“This week presents a couple of opportunities to reflect on the role of cultural storytelling while learning more about the Be Here project in Minnesota, and specifically, the town of Red Wing.
On Wednesday, I will be joining Be Here Local Project Coordinator Casey Mathern for an afternoon workshop at Red Wing Ignite. This workshop is really a follow-up to an earlier gathering (read the blog) where a group of local educators and cultural organizers shared their thoughts on ways that they could integrate cultural storytelling into their existing community development work.
At this first gathering, there was some talk about the need to brush-up on tools and platforms, so this Wednesday’s workshop will focus on the technical side of storytelling using everyday digital devices to record and share stories. Red Wing Ignite is a fitting place for a workshop like this, since the space – and the organization behind it – fuels economic development by working to support entrepreneurs, businesses and students in the community.
On Thursday, it happens that Ben Weaver – who has been working with Be Here as a Statewide Storytelling Ambassador – will be making his way through Red Wing while on a 1,700 mile bicycle trip. Ben has been riding and sharing stories and music in nontraditional venues, his way of touring a new record he has just released called Sees Like A River. You can learn more and read about some of Ben’s experiences here.
On Thursday night, Ben will be joining the regular Open Mic Night at Fair Trade Books in Red Wing – a bookstore and community hub with a unique tradition that I was fortunate to experience on a visit earlier this year! A reminder to never be shy about telling someone it’s your first time visiting a place.
Ben will share some stories and songs from his trip, alongside other local storytellers, and we’ll have a chance to talk a bit about the Be Here project, encouraging others to connect. If you happen to be in Red Wing, we would love to see you there! Things start at 7:30PM, check here for more details.”
Guest Blogger: Casey Mathern, Curator of Objects and Exhibits at the Goodhue County Historical Society, a small regional museum located in Red Wing, Minnesota, on the edge of the Driftless Area.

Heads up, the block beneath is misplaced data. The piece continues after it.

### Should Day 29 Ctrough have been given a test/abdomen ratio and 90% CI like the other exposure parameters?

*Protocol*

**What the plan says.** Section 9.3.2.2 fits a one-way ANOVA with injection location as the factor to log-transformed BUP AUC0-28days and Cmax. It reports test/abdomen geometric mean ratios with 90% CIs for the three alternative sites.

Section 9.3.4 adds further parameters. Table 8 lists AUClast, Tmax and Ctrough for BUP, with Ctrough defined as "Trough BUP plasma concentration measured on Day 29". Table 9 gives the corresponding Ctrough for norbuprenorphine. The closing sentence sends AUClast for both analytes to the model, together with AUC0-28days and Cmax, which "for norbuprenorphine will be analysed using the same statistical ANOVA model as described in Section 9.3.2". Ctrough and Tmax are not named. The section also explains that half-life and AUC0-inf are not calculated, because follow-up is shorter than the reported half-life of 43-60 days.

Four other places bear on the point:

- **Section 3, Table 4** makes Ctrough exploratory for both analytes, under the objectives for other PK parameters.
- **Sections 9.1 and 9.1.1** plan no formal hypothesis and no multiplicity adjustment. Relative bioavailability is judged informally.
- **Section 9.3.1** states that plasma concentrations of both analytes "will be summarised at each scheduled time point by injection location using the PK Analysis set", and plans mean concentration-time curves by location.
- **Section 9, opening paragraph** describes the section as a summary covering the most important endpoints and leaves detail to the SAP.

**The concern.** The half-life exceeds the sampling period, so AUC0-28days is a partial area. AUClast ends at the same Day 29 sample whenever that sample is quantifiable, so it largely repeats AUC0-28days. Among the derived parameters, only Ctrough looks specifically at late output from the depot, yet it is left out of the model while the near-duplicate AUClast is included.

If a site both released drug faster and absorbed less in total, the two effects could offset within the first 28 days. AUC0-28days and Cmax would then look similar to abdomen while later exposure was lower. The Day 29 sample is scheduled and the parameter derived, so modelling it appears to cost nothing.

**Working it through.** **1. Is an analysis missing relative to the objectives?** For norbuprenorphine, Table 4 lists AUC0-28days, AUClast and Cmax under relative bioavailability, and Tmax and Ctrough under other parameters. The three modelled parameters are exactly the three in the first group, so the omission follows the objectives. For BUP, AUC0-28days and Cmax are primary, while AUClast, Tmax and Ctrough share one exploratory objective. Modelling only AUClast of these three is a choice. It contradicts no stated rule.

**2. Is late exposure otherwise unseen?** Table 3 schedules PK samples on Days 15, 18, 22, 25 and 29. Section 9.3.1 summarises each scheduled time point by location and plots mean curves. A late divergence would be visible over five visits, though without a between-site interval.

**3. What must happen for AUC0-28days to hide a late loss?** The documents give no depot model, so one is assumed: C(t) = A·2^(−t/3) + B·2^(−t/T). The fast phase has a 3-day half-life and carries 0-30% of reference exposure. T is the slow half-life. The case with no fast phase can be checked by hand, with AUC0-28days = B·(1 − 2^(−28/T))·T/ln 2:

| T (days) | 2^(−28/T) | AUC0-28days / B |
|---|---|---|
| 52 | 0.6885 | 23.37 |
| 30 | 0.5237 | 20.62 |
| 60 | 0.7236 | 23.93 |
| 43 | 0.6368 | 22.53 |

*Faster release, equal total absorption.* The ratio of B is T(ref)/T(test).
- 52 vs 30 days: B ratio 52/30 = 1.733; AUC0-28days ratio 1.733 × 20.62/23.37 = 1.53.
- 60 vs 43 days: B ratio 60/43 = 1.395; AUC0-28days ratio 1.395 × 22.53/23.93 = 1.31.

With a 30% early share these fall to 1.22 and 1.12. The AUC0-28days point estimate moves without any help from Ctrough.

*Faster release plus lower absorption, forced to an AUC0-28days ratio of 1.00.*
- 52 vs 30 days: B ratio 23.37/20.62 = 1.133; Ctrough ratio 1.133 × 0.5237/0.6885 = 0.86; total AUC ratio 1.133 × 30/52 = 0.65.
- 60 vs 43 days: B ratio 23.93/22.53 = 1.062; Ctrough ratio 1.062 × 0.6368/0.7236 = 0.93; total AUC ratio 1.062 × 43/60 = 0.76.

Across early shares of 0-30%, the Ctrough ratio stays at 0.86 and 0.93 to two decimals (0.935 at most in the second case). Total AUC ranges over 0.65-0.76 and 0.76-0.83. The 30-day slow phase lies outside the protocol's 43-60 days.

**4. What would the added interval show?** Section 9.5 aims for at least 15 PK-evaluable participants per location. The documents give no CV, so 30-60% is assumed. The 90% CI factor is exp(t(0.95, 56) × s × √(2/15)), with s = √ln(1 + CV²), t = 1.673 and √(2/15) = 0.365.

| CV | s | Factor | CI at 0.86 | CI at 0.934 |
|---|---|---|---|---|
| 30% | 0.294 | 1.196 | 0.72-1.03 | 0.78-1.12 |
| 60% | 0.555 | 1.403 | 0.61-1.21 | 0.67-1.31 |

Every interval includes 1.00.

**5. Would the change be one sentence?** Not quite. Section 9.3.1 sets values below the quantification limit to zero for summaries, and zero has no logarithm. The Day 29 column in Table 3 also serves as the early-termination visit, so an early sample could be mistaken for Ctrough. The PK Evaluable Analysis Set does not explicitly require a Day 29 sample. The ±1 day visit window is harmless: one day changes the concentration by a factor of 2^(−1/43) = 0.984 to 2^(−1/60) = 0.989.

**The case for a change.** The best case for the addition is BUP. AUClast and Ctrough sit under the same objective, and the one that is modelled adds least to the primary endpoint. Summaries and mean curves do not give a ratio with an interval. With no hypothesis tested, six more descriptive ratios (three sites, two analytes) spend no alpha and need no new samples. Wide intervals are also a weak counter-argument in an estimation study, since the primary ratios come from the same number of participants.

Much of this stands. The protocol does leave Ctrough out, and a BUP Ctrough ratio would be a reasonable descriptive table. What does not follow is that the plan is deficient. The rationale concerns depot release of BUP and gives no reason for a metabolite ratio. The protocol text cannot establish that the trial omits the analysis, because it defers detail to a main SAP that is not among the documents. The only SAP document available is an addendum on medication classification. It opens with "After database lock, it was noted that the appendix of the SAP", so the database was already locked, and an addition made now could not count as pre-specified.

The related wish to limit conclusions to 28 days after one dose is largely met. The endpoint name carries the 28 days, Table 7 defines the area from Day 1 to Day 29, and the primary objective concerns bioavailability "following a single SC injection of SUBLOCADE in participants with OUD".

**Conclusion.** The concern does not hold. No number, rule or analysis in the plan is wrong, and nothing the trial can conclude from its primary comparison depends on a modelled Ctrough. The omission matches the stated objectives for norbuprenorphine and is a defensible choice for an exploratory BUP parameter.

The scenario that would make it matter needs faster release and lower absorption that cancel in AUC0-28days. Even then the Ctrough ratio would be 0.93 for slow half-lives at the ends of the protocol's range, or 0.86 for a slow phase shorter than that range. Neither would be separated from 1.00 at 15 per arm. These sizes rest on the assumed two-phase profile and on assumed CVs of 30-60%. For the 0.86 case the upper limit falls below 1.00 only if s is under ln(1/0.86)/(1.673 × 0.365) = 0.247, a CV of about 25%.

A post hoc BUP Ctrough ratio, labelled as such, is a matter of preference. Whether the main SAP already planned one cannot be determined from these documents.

“Be Here: Main Street came to Red Wing shortly after the museum hosted Water/Ways, the Smithsonian Museum On Main Street exhibition and engagement initiative. I served as the project manager, and my colleague James Clinton and I worked closely with the Minnesota Humanities Center during the 16-month-long planning and development phase of our local hosting initiative.
At one planning retreat held at the Humanities Center, we experienced a water tasting presented by Water Bar, the water quality and storytelling project conceived by Shanai Matteson and her partner, known collectively as Works Progress Studio. The experience was fortuitous, as Shanai became the state coordinator for Be Here: Main Street in Minnesota. Shanai reached out to us and other Water/Ways host communities to launch the next phase of the pilot project. Organizing our first workshop as the Local Storytelling Coordinator (LPC) reunited me with Water/Ways partners, collaborators, and introduced me to new faces.
We gathered on a lunch hour in May at the Red Wing Ignite building, a collaborative workspace and community center. After Shanai and I briefly introduced ourselves and the project we gave attendees the floor to introduce themselves and share the possibilities they envisioned for cultural storytelling in Red Wing. Valuable feedback was offered about which platforms and applications would work best for Red Wing. Using an interface that story gatherers are familiar with minimizes the learning curve. After we shared the nation-wide story map from the Be Here website, attendees felt that creating a local “hub” to host Red Wing stories was a better fit for the community’s needs.
Apart from technology and hosting concerns, the biggest question on attendees’ minds–and my own–was how the stories could be used. One attendee reminded us of a series of professionally-produced short films about Red Wing’s architectural landmarks that were created by the local historic preservation commission and hosted on YouTube. The short films illustrated to them how online storytelling can be well done but underutilized–if not forgotten–by residents and visitors alike. In turn, the group agreed that in order for Be Here to be relevant and sustainable to Red Wing, it would need to help address local needs or supplement the work that organizations were already doing.
Members of the organization have been visiting area congregations and sharing their experiences face-to-face in order to build empathy with members of the non-Hispanic majority population of Red Wing. I followed up with staff members who attended the workshop, and they were adamant about storytellers’ confidentiality and the possibility of sharing anonymous stories from the most vulnerable members of the community. Providing English translations will be imperative since many listeners who need to hear stories the most don’t speak Spanish. Students and volunteers already involved with Hispanic Outreach programs will be invited to attend future workshops and gather stories at upcoming community events.